A Maryland law enacted a little later was not quite so broad; this statute made it "unlawful for any person under twenty-one years of age to deliberately smell or inhale such excessive quantities of any narcotics, drugs, or any other noxious substances or chemicals containing any ketones, aldehydes, organic acetates, ether, chlorinated hydrocarbons or any other substances containing solvents releasing toxic vapors, as cause conditions of intoxication, inebriation, excitement, stupefaction, or dulling of the brain and nervous system.... Any person violating this section will be guilty of a misdemeanor and upon conviction thereof shall be fined.... 32 Why glue-sniffing by adults aged twenty-one or older was exempted from the Maryland law is not apparent.

Other cities and states passed laws restricting the sale of glue in various ways–– though this approach was opposed by the Hobby Industry Association. At the beginning of 1968 the Kupperstein-Susman bibliography listed 13 states and 29 counties and municipalities that had already passed glue-sniffing laws; additional states, counties, and municipalities had such laws under consideration.

The national news media contributed notably to the glue-sniffing campaign. In its issue of February 16, 1962, for example, the weekly news magazine  Time carried an item headed "The New Kick," which declared: "The newest kick is glue-sniffing. A 14-year-old sniffer explains: 'You take a tube of plastic glue, the kind squares use to make model airplanes, and you squeeze it all out in a handkerchief, see. Then you roll up the handkerchief into a sort of tube, put the end in your mouth and breathe through it. It's simple and it's cheap. It's quick, too. Man! ' " 33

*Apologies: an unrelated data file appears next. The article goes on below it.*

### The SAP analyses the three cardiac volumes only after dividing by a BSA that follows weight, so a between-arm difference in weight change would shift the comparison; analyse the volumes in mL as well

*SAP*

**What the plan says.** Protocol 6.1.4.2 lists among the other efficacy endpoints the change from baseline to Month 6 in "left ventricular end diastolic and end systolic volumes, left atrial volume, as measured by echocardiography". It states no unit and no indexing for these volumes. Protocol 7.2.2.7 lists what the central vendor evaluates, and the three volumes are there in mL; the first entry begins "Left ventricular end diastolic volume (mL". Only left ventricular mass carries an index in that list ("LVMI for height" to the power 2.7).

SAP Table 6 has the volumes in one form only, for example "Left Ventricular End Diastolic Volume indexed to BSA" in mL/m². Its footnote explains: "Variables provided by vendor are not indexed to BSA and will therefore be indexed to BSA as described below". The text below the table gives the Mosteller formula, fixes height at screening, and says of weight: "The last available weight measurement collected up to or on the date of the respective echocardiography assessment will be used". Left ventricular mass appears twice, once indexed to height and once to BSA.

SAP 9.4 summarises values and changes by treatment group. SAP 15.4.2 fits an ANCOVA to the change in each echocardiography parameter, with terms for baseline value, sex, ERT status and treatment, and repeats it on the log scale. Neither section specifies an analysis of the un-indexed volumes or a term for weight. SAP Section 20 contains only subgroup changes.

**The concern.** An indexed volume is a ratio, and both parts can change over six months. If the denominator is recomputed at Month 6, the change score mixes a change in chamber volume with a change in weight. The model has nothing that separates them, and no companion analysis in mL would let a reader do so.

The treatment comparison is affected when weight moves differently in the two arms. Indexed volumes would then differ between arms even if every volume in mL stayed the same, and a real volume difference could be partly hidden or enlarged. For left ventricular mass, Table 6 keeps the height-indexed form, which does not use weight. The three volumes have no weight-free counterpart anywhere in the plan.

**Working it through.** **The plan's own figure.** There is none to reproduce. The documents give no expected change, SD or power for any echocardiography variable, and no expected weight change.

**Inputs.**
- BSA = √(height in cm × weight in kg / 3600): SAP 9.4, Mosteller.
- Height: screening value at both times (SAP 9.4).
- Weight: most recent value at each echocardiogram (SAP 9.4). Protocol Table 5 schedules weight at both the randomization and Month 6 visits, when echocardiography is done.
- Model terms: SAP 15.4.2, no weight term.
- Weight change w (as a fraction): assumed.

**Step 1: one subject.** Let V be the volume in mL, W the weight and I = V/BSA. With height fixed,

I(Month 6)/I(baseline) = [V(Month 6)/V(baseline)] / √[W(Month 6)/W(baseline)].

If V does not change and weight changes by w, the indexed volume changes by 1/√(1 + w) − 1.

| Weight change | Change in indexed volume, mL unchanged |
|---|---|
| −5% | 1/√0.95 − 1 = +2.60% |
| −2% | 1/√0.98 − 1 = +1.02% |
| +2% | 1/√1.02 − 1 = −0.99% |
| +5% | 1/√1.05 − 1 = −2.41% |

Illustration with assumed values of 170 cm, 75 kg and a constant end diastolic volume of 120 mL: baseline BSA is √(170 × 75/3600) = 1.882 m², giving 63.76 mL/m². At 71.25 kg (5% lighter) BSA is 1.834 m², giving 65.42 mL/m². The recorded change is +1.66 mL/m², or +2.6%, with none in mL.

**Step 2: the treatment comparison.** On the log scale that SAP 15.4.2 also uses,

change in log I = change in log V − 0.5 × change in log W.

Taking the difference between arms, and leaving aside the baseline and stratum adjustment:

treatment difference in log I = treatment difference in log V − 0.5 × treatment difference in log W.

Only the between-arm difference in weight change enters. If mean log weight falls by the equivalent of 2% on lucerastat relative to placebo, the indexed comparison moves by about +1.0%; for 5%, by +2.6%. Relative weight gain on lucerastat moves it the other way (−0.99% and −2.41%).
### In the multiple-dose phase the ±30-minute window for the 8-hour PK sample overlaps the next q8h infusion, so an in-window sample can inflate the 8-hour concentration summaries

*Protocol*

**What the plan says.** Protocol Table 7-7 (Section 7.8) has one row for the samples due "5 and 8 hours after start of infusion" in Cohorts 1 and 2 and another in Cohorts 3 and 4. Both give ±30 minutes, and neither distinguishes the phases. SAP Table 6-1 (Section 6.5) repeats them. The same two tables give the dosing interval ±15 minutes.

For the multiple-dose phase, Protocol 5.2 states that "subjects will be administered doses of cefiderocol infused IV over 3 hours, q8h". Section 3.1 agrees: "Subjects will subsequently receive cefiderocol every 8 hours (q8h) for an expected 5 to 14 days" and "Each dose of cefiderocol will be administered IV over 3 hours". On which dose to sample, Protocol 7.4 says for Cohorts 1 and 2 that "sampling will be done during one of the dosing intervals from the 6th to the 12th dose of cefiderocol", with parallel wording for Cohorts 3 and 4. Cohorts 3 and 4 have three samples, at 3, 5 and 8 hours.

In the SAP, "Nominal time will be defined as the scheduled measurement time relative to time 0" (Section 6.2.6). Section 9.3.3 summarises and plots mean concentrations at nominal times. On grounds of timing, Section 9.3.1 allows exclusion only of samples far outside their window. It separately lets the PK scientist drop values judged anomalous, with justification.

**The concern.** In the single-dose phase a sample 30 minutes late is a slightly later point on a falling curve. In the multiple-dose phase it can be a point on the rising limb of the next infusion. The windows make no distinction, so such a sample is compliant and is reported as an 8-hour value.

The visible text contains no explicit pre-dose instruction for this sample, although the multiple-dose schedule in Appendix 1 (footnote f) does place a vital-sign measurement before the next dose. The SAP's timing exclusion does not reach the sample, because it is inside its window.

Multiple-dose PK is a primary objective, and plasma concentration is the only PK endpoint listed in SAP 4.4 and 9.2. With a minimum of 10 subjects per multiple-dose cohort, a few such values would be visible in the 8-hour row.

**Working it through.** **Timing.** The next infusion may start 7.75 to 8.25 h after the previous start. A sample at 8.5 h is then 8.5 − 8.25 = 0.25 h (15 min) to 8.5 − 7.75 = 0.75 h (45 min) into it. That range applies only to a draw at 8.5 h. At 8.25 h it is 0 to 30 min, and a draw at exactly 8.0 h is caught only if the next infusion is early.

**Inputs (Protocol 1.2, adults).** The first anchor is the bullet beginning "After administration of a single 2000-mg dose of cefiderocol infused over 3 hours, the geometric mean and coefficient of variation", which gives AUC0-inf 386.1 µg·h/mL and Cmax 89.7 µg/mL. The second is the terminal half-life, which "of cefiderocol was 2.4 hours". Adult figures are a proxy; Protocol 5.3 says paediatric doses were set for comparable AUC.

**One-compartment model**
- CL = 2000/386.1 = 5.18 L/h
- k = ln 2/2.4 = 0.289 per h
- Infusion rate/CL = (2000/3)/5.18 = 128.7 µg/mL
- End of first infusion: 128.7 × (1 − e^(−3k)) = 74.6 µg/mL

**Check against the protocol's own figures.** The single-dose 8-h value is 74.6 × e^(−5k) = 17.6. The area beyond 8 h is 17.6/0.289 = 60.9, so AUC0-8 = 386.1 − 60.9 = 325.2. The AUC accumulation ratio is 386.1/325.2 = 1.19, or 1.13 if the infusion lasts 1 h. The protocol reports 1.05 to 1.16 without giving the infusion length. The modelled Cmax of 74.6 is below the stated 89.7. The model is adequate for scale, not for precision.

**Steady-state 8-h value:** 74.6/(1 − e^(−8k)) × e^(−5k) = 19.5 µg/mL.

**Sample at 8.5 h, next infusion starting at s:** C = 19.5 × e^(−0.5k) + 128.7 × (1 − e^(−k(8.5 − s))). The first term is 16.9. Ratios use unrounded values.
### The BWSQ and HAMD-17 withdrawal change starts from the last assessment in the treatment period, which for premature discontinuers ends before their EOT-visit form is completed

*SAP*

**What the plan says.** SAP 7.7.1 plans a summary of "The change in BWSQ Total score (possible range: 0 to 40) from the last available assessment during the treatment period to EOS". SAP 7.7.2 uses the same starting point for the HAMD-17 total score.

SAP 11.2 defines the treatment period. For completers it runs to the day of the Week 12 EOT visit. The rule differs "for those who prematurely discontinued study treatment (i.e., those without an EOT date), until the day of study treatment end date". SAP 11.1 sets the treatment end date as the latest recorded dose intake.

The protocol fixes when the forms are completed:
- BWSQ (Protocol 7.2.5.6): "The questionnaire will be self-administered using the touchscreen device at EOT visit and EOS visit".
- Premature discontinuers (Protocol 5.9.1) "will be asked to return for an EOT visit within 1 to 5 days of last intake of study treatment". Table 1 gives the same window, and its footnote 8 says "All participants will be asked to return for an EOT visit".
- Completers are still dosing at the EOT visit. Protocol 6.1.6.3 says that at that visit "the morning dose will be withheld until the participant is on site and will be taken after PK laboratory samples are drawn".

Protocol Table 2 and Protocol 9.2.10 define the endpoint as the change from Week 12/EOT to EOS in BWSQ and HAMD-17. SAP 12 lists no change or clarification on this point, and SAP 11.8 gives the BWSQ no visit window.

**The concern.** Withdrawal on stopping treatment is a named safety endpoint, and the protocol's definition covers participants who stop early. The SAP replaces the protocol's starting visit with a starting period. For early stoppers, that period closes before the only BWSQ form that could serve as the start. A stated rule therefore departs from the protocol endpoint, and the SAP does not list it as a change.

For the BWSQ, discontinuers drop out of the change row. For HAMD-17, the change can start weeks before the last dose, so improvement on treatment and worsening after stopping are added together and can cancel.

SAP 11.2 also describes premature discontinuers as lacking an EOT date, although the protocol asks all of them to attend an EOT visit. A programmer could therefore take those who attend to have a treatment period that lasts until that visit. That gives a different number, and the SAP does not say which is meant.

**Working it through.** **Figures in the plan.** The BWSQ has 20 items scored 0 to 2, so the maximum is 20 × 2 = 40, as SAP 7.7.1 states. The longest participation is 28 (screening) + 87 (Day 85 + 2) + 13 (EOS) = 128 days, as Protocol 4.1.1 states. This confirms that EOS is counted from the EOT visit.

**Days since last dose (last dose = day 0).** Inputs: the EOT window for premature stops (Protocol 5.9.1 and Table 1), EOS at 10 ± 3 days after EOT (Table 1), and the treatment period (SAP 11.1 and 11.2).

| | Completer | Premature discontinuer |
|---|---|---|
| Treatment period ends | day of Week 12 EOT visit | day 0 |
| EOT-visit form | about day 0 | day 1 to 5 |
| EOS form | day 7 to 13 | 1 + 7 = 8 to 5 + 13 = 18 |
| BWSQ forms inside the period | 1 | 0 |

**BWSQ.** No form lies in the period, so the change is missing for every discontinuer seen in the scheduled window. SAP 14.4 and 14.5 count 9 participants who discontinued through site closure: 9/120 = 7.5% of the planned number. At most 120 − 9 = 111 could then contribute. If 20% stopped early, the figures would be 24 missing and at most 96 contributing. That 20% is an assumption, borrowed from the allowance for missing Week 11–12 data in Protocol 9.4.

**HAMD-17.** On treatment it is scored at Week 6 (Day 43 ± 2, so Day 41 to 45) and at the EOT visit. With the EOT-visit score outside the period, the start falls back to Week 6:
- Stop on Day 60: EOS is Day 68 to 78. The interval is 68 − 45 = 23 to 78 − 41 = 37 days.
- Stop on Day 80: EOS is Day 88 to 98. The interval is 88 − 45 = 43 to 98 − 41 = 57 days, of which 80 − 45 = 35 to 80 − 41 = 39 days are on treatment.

As is customary, the information about how to get high on glue was accompanied in  Time by ritual warnings–– much as crime movies of the era, after glorifying the heroic criminals, ended with their tragic deaths.  Time quoted Dr. Alan K. Done, director of Salt Lake City's Poison Control Center, as saying: "I have found definite evidence of effects on the kidneys from glue sniffing. It is too soon to know whether this effect is temporary or permanent damage." 34 Neither Time nor the other media, however, publicized the findings of Dr. Massengale and his Denver associates indicating that glue-sniffing did not produce kidney damage in Denver.

Newsweek followed on August 13, 1962, with a story entitled "The New Addicts." It began:

You're in outer space. You're Superman. You're floating in air, seeing double, riding next to God. It's Kicksville. Are these the fantasies of narcotics addicts on a pop? No. More disturbingly, these hopped-up reactions are those of teenagers hooked on goofballs, model airplane glue, and cough medicine. Across the nation, police last week reported case after case of this alarming trend. 35